(a) Right To Attorney.
(1) Notification of Right to Attorney. In all proceedings in which a child is by law entitled to representation by an attorney, the court shall expressly inform the child of the right to an attorney. If a child waives the right to an attorney, the court shall inform the child of the continuing right to an attorney at all stages of the proceedings.
(2) Waiver of Right to an Attorney. No child shall be deemed to have waived the assistance of an attorney until and unless:
(A)The child has been fully informed of the right to an attorney;
(B)The child subsequently knowingly and voluntarily waives the right to an attorney; and
(C) The waiver is confirmed in writing by the child.
(3) Appointment of Attorney. When a child who is entitled to a court-appointed attorney does not knowingly and voluntarily waive the right to an attorney and cannot afford an attorney, or when the child’s parents or other persons legally obligated to care for and support the child are able to afford an attorney but refuse to hire one, the court shall appoint an attorney and assess attorney’s fees pursuant to T.C.A. § 37-1-150.
(b) Notification And Waiver of Additional Rights at a Hearing.
(1) Notification of Rights to a Child Who has Waived the Right to an Attorney. At the outset of any juvenile court hearing, the court shall advise any child who has waived the right to an attorney of:
(A)The right to remain silent;
(B)The right to plead not guilty;
(C) The right to a trial;
(D)The right to confront and cross-examine adverse witnesses;
(E) The right to present testimony on the child’s behalf;
(F) The right to subpoena evidence on the child’s own behalf;
(G)The right to appeal any final order, the time limits for and manner in which the right to appeal can be perfected, and the right to an attorney on appeal.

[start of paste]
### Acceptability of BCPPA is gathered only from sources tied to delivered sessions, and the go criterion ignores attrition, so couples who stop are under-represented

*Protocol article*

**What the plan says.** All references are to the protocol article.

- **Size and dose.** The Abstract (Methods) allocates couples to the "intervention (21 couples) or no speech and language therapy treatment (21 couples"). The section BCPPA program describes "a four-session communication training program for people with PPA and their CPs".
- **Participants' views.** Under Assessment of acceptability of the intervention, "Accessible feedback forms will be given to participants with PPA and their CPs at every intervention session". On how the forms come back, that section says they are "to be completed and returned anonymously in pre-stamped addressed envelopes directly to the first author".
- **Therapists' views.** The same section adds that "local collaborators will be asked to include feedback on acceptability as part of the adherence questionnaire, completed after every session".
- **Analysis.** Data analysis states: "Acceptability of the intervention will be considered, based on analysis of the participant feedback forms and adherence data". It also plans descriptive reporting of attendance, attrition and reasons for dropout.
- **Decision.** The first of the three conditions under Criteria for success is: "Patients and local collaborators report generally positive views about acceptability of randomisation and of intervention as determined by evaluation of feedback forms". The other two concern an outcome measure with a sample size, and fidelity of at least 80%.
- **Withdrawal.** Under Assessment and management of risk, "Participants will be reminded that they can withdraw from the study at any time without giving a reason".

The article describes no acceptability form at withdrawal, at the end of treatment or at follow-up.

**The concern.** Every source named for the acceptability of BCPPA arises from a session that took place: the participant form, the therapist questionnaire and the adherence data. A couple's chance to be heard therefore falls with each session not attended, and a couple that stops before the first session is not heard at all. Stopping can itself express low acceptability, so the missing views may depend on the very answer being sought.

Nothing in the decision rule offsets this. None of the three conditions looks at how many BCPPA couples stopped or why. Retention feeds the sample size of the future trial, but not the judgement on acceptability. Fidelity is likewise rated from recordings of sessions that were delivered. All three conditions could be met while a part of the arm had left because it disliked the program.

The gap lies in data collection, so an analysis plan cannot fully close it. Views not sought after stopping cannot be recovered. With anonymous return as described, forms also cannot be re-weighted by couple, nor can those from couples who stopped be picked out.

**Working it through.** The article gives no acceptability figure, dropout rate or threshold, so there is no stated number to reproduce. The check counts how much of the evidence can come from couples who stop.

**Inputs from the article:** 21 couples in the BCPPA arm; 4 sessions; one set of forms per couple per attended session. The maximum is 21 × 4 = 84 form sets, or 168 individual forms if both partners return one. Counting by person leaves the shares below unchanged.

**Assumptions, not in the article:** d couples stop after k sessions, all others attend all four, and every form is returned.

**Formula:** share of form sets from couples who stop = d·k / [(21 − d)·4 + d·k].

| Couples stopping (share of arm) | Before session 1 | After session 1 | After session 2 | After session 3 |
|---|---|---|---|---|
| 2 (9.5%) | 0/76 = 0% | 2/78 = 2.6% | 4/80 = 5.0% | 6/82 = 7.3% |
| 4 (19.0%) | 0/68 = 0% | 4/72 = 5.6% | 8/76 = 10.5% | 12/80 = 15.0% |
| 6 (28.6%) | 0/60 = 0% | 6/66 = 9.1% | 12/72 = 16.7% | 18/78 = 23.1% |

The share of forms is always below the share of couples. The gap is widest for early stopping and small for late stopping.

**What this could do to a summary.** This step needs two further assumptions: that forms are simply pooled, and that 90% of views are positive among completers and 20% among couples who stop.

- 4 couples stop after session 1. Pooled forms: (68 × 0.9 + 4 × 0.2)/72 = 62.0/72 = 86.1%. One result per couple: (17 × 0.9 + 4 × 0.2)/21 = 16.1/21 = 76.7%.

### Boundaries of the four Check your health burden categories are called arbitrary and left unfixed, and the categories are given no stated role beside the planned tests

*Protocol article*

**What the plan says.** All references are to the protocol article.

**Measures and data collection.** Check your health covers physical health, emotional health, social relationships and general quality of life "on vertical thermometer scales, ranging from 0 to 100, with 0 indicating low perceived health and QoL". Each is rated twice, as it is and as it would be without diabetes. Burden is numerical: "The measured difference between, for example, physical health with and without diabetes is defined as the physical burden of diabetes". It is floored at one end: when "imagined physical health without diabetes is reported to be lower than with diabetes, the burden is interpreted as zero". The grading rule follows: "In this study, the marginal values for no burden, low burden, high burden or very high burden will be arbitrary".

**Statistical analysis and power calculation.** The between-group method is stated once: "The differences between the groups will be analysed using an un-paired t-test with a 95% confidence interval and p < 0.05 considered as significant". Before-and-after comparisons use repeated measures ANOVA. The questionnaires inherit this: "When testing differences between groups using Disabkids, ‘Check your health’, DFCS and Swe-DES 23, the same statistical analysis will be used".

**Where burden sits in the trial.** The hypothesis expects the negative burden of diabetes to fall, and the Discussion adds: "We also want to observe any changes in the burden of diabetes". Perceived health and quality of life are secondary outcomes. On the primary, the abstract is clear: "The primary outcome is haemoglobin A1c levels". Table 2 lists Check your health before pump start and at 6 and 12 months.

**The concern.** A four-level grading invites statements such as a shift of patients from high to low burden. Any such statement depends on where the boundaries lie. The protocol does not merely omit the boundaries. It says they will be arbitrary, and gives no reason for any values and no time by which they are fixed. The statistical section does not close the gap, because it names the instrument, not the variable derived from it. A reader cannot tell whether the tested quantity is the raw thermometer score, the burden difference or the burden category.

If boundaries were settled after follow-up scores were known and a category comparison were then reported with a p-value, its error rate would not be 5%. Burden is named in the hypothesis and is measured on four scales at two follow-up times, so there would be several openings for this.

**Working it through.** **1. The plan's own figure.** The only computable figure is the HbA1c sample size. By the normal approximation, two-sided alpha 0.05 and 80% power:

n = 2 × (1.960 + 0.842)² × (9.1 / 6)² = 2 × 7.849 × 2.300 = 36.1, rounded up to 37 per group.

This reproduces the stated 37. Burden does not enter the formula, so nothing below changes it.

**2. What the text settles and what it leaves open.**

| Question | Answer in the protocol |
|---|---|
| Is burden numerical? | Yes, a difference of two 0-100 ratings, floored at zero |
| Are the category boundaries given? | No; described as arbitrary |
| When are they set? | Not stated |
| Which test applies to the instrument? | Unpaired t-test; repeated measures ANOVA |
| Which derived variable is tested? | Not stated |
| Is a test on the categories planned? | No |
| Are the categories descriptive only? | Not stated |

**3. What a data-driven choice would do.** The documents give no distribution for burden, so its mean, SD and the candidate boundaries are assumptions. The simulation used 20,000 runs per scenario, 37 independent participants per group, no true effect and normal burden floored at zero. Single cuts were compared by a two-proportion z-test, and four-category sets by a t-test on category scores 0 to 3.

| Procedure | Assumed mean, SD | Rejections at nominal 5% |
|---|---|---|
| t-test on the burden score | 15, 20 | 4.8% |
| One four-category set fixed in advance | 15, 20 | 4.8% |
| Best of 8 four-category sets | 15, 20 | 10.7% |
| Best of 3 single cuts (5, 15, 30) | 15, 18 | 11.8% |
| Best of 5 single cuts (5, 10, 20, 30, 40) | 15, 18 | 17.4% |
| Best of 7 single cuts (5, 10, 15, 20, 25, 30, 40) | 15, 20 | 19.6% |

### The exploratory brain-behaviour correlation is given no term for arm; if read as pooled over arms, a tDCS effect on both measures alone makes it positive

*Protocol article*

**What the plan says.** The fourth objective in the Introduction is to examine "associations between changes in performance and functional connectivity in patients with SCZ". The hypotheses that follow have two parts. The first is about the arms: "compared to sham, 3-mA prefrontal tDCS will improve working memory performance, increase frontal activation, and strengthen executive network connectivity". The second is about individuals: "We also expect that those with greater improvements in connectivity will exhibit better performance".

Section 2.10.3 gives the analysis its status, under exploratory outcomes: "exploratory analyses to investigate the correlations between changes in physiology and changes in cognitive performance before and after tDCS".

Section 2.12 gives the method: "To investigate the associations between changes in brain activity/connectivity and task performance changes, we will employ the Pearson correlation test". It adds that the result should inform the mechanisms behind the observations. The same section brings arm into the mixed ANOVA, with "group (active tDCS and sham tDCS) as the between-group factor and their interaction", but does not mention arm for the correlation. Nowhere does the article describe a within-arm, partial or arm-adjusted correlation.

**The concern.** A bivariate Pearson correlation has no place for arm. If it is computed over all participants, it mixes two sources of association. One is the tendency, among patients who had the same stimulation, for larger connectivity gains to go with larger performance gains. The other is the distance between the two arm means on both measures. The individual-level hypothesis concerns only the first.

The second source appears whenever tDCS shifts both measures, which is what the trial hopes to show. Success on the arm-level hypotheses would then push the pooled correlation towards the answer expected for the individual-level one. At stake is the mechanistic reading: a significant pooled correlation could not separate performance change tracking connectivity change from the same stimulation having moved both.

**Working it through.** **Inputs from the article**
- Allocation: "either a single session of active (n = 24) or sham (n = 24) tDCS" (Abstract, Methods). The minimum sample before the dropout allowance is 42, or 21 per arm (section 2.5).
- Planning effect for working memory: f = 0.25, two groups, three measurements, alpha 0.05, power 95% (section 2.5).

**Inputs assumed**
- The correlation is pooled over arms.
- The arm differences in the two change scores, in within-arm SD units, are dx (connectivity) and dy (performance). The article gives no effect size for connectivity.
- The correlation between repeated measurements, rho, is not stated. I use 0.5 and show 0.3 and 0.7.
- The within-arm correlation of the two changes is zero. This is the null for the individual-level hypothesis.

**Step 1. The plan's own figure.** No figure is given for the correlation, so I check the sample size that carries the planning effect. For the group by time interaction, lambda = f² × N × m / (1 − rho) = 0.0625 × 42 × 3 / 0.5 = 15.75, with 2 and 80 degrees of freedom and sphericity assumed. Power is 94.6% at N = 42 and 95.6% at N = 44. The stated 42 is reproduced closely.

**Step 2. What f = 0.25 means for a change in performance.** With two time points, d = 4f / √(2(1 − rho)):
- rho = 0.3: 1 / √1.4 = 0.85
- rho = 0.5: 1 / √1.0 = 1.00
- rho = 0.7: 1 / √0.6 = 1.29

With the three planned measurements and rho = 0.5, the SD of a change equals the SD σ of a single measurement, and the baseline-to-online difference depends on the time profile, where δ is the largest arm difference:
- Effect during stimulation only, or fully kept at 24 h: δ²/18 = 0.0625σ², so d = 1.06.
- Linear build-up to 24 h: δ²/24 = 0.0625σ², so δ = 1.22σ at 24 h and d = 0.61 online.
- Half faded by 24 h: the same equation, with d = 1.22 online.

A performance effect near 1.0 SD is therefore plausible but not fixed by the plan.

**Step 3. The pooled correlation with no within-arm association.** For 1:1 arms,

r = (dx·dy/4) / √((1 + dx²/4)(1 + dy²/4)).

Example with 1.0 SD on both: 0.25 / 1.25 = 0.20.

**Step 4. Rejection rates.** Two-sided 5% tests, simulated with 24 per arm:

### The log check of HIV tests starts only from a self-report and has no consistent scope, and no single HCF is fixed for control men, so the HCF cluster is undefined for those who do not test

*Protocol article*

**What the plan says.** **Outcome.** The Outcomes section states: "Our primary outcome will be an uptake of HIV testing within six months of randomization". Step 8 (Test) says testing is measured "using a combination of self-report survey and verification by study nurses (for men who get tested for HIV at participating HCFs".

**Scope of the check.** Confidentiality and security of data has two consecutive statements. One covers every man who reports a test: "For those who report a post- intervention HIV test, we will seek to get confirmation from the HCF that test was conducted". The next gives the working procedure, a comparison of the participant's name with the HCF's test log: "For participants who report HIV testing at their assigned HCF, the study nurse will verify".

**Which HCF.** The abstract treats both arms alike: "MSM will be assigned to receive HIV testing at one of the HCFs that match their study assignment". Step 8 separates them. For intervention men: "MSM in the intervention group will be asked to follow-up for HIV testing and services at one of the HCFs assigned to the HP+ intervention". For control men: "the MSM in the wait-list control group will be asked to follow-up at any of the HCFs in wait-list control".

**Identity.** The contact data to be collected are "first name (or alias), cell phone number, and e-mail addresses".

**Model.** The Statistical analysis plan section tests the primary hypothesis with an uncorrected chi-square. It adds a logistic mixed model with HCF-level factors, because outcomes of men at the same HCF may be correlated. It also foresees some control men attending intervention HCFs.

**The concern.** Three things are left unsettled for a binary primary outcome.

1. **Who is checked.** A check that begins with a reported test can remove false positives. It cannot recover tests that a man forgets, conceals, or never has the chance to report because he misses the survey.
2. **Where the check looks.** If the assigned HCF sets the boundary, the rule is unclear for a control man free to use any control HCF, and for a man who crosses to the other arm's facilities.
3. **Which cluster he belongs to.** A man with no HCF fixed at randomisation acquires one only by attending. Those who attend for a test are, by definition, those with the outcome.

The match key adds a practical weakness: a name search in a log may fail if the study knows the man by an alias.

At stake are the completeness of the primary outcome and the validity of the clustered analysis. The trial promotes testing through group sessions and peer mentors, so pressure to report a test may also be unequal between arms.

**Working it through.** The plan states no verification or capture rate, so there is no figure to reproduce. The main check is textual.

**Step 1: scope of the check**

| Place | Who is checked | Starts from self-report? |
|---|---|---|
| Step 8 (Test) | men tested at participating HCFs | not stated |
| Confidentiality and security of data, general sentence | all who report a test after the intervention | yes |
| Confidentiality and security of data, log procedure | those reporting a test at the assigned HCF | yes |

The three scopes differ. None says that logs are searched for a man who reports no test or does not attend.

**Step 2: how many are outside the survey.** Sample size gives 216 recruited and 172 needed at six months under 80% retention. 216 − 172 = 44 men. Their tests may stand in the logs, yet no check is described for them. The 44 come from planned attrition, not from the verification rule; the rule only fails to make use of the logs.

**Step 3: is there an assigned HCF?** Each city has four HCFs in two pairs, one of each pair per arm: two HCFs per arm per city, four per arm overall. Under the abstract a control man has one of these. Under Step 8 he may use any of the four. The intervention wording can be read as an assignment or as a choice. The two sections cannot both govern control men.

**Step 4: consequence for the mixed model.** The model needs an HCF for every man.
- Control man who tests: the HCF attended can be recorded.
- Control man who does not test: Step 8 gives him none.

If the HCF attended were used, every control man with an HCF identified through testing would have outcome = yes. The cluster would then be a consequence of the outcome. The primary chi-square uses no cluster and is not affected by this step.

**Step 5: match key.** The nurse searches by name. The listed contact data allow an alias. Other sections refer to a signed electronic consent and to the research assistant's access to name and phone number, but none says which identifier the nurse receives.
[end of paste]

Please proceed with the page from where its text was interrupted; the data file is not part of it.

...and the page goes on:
(2) Notification and Waiver Where Child Represented by An Attorney. When the child is represented by an attorney, the attorney shall fully advise the child of the child’s rights under the Constitution of the United States, the Constitution of Tennessee, any other law, and any rule of court. The child shall make the decision whether or not to waive those rights, after full consultation with the child’s attorney. The obligation of the attorney to advise the child of the child’s rights in no way diminishes the Court’s obligations both to advise the child of the child’s rights and to ascertain whether waivers of those rights are made knowingly and voluntarily.
(3) Waiver of Rights Where Child Not Represented by An Attorney. When the child is not represented by an attorney, the child may not waive any rights guaranteed to the child under the Constitution of the United States, the Constitution of Tennessee, any other law, or any rule of court unless the Court has fully advised the child of the child’s rights and has determined that the child knowingly and voluntarily waives those rights. The court shall not accept a waiver or deem a waiver to be knowing and voluntary unless or until the child has consulted with a knowledgeable adult who has no interest adverse to the child.
(c) Knowing and Voluntary Waivers.
(1) Criteria for Knowing and Voluntary Waivers. The court shall only accept a waiver if the child is able to make an intelligent and understanding decision based on the child’s mental condition, age, education, experience, the nature or complexity of the case, or any other relevant factor.